3. Voter profiling. The Trump campaign used Facebook data to target specific types of voters. While the effectiveness of extensive voter profiling is also a matter of much debate, there is nothing illegal about this practice. Just about every advertiser and campaign team does it to at least some extent. The problem was that the data was improperly obtained by Cambridge Analytica, by all accounts without Facebook’s knowledge or permission. It’s a case of Facebook failing in its data-protection oversight, not an indictment of social media’s effect on democracy. Third-party misuse of data should be a correctable problem, and detailed voter profiling will surely continue.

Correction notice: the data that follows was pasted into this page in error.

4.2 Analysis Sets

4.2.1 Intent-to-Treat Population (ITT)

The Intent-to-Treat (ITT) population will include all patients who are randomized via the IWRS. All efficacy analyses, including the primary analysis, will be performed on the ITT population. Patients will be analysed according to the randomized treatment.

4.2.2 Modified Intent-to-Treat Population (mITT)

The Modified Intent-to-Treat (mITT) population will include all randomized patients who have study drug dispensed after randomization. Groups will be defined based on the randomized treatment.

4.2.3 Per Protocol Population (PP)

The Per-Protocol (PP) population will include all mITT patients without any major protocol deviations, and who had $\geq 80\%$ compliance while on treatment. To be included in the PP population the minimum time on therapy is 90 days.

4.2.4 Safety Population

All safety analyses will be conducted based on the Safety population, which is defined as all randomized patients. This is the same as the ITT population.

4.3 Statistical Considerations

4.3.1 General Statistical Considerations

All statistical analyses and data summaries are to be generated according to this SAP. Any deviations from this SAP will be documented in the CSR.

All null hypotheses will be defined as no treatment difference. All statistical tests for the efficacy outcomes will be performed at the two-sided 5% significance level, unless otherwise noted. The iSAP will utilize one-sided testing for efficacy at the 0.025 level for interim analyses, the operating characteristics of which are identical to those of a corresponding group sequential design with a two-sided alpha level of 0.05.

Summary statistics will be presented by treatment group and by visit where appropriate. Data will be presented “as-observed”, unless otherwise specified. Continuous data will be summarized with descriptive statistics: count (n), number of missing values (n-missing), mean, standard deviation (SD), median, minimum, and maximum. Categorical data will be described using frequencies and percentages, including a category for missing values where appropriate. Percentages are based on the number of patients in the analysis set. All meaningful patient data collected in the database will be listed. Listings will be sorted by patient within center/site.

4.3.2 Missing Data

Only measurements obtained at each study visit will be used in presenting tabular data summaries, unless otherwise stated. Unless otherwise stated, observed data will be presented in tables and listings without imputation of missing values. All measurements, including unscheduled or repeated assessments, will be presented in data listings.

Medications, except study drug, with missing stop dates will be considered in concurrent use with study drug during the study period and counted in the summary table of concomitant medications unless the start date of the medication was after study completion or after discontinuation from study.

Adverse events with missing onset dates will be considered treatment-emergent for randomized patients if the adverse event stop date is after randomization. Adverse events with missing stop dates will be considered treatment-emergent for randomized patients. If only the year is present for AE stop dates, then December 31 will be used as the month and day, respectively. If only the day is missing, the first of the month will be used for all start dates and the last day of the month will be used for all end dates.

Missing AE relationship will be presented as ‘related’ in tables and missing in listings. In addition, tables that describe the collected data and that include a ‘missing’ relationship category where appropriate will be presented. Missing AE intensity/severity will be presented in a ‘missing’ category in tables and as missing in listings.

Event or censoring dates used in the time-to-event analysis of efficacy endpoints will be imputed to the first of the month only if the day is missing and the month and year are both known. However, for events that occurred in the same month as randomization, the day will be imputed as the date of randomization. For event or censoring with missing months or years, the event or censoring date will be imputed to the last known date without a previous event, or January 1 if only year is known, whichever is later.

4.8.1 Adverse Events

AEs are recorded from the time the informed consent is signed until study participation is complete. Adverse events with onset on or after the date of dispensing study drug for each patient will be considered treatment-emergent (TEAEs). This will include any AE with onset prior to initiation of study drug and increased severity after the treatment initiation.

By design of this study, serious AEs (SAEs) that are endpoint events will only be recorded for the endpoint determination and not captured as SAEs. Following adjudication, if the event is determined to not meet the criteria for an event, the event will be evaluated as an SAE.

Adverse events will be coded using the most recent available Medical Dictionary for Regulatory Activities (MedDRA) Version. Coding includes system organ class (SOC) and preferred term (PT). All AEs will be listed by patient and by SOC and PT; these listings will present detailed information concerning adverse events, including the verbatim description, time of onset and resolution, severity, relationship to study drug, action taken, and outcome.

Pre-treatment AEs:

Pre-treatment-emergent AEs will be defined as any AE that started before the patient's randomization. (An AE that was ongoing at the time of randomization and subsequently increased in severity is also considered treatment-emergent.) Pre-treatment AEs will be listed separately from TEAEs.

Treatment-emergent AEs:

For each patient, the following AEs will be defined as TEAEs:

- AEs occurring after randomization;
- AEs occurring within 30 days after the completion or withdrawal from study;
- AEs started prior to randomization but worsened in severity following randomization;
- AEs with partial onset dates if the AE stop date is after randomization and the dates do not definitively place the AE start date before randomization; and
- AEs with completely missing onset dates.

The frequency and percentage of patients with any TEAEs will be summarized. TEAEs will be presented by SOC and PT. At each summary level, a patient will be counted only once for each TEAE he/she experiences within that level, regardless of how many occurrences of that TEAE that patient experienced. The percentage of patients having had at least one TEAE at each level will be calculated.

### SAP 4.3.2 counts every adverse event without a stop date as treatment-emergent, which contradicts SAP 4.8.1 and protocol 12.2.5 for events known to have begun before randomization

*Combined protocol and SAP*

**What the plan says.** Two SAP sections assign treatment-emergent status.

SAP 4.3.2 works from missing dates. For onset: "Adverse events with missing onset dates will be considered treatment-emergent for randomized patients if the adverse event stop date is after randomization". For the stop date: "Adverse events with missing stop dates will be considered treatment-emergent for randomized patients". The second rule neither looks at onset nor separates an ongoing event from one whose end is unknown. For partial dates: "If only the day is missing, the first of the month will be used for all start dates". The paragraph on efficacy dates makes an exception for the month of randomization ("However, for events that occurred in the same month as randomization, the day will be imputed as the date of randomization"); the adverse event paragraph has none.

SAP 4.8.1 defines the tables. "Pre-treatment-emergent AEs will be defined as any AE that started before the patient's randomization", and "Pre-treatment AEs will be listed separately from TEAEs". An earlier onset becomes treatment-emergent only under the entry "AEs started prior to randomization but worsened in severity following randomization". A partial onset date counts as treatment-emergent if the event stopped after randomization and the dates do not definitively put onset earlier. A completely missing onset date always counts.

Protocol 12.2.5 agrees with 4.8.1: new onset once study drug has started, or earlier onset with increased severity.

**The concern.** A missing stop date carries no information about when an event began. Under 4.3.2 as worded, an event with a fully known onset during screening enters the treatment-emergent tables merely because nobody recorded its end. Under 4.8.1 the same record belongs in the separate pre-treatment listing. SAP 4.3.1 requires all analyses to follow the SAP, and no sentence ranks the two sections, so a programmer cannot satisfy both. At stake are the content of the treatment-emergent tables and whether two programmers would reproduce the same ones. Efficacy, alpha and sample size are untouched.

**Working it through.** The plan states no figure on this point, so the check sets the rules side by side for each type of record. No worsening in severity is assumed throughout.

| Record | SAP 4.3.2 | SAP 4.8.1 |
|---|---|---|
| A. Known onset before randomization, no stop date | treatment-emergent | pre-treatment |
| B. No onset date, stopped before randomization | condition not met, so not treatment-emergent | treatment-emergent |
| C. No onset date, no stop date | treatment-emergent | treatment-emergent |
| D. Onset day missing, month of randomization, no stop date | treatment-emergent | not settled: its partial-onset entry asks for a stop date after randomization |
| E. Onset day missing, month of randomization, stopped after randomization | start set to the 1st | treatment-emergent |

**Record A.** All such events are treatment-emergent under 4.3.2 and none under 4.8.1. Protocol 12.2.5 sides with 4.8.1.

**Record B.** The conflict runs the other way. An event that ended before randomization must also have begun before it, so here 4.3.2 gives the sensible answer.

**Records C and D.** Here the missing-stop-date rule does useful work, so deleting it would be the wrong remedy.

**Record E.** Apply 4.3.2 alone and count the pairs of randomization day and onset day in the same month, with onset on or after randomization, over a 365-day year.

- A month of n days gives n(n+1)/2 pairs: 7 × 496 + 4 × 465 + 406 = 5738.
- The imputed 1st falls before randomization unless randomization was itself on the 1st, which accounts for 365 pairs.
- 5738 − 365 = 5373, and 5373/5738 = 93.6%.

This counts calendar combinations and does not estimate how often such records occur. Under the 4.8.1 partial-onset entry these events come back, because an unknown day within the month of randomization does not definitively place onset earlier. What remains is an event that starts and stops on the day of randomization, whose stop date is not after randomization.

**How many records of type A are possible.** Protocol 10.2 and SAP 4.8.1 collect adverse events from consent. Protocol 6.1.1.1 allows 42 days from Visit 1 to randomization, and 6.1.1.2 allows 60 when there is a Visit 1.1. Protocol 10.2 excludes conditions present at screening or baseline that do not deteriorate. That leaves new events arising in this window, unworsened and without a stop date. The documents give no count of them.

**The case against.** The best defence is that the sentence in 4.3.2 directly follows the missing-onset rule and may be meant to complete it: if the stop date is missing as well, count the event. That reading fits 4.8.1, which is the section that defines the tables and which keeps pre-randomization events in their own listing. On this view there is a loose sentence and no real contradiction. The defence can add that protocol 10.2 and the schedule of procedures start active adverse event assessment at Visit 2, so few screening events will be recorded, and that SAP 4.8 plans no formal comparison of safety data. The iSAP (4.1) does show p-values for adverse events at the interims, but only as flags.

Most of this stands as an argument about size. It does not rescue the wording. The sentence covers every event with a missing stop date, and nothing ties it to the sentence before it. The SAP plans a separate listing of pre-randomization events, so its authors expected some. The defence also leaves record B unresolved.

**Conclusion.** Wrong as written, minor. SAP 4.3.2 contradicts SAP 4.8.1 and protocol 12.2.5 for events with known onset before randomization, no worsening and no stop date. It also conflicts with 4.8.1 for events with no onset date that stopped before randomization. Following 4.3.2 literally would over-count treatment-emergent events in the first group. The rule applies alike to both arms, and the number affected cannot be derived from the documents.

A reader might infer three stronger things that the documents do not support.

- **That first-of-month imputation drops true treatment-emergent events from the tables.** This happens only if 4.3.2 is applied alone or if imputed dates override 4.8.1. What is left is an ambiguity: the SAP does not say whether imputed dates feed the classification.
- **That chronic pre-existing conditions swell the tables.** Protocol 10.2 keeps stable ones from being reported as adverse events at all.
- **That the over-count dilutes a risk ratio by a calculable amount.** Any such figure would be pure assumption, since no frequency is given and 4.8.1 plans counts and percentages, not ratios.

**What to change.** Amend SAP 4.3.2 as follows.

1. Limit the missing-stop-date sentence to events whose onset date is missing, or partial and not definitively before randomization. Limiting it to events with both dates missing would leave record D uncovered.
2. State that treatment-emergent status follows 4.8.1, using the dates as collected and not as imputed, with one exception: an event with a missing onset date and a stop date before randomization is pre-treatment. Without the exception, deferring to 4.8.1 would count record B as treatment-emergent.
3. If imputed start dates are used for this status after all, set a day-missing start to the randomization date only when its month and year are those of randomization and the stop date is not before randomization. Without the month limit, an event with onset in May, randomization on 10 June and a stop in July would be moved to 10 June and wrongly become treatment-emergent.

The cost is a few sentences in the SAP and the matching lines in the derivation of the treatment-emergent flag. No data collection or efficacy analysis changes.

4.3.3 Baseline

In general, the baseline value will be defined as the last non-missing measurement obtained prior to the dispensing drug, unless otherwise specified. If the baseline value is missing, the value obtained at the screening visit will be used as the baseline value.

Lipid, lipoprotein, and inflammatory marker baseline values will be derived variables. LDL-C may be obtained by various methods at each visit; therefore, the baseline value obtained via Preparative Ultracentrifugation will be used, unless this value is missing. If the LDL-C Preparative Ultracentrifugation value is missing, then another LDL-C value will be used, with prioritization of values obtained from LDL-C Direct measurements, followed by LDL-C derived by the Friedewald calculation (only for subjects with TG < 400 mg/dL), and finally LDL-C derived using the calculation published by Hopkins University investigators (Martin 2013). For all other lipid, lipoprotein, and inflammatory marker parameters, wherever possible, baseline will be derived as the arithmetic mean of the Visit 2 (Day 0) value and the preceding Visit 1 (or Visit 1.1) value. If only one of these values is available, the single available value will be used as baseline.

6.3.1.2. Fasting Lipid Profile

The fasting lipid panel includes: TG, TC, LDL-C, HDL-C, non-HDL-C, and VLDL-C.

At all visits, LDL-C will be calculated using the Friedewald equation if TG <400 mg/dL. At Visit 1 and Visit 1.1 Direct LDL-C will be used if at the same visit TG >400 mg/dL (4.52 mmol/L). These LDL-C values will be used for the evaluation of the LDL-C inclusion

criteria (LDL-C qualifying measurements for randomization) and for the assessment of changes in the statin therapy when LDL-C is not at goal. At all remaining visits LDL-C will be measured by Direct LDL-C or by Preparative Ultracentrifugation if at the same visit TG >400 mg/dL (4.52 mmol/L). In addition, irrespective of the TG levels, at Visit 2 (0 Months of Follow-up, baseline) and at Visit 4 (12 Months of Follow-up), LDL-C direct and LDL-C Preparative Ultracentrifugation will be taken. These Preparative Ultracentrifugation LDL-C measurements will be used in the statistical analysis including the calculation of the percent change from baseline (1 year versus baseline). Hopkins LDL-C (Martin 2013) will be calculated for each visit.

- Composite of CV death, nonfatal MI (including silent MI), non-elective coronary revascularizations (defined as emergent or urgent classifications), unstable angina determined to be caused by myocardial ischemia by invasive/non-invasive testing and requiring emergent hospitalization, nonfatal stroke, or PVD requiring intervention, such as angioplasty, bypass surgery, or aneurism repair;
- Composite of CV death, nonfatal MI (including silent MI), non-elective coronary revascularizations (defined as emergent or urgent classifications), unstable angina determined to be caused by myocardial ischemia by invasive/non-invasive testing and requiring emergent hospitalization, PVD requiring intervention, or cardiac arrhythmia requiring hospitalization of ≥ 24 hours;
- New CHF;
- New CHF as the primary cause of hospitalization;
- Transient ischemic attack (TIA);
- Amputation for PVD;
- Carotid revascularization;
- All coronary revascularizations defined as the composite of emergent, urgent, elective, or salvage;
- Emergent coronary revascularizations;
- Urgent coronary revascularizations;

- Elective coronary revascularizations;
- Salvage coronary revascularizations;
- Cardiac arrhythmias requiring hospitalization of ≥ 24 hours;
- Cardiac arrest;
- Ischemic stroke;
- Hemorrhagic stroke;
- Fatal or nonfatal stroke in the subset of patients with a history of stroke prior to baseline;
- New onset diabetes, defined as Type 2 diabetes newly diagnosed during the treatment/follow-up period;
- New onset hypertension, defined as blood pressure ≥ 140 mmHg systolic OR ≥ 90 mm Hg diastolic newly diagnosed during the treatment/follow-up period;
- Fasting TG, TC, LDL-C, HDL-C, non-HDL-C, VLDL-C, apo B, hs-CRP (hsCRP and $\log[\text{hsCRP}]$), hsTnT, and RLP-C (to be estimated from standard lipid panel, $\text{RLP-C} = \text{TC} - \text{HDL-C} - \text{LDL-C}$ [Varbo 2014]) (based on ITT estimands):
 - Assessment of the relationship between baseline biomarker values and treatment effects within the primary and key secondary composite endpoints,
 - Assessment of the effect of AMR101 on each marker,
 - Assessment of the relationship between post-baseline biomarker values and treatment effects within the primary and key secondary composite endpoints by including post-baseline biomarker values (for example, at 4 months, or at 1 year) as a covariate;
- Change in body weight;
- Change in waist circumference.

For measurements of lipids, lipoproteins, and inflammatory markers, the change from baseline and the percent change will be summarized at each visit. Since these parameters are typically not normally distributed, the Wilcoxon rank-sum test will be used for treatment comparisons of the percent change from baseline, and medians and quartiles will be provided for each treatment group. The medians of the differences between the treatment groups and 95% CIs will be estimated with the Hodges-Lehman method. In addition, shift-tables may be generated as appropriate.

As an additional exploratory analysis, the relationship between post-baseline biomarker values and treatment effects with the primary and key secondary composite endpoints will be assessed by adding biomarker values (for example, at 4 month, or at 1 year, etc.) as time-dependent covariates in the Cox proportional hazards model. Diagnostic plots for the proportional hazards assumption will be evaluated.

4. January 6. Social media is often blamed for the attack on the U.S. Capitol. But this gets the story backwards. The reasons so many people were riled up and came to Washington, DC, are the same as those discussed earlier. It was a close election; there were major changes to election rules; the longer the vote counting took, the more it favored President Biden; people didn’t believe what the mainstream media was saying; they distrusted the FBI and the “deep state,” and first and foremost by far, then-President Trump kept telling them—in person, on TV, and via social media—that the election was stolen, that he would prove it, and that it was legal to change the certification process. Since Trump supporters are often intensely loyal and have lived through years of unproven charges against the former president, many believed him. Social media further aggravated and helped organize this already highly motivated crowd, but it was clearly a secondary factor, as it will likely be again in 2024 given the multiple indictments of the former president.